Six contracts involving almost 30 companies and potentially worth up to £400m have been announced as part of the decommissioning of Dounreay.
The site of Britain’s former centre of nuclear fast reactor research and development, near Thurso, is being demolished and cleaned up. The new contracts include dealing with the 1950s-built shaft, which plunges 65.4m (214.5ft) below ground.
Radioactive waste was disposed there from 1959 until the late 1970s.
An explosion in the shaft ended the practice in 1977.
Colourful myths surround the site, including claims that a former worker dropped his mother-in-law’s ashes inside to comply with her wish to be scattered somewhere unusual.
An unwanted car was also said to have been disposed of at the structure, which is 4.6m (15ft) wide in places.
The newly announced contracts, which are initially for up to four years and could be extended for an additional three years, also cover the demolition of laboratories, waste pits and the silo.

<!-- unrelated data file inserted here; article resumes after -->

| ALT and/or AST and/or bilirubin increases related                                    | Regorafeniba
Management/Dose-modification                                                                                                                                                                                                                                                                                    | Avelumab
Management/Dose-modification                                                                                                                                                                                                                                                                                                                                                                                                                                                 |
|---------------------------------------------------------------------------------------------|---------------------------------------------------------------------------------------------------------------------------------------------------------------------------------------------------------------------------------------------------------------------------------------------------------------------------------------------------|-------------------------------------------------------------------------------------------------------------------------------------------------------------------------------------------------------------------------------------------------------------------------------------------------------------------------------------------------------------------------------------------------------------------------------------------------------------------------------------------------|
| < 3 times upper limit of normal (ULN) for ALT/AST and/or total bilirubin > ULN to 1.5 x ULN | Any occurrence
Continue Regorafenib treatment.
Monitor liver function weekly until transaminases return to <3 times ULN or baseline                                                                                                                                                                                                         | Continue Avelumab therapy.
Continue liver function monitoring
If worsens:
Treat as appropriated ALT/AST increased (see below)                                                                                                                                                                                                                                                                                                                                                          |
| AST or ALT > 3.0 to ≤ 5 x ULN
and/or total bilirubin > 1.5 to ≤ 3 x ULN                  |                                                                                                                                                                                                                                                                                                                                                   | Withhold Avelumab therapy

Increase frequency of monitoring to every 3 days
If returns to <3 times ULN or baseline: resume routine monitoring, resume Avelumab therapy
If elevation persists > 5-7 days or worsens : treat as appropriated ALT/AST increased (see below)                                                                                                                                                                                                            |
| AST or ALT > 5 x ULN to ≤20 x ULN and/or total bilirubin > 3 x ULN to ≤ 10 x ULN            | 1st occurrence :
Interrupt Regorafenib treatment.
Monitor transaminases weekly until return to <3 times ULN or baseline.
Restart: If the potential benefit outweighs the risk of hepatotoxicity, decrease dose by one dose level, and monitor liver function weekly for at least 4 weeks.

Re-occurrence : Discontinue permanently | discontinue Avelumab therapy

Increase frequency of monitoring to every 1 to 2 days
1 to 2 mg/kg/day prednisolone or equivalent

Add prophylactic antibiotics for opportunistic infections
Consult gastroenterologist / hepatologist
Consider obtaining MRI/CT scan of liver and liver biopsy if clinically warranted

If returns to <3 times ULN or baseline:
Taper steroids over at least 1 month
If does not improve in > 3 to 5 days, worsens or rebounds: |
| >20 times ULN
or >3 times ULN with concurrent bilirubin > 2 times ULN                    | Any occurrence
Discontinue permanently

The silo is described as being like a swimming pool with a concrete roof. It was also used for the disposing of radioactive waste.
Companies working on the contracts will retrieve waste from the different sites, repackage the waste for consignment at modern waste facilities.
Stephen Adamson, head of commercial services at Dounreay, said: “This agreement will deliver real and visible signs of progress towards achieving our mission.
“It is about forming long-term partnerships so that the successful companies can work alongside our own Dounreay staff, ensuring a first-class team combining the best site skills and experience with the wider industry knowledge and innovation that the supply chain can offer.”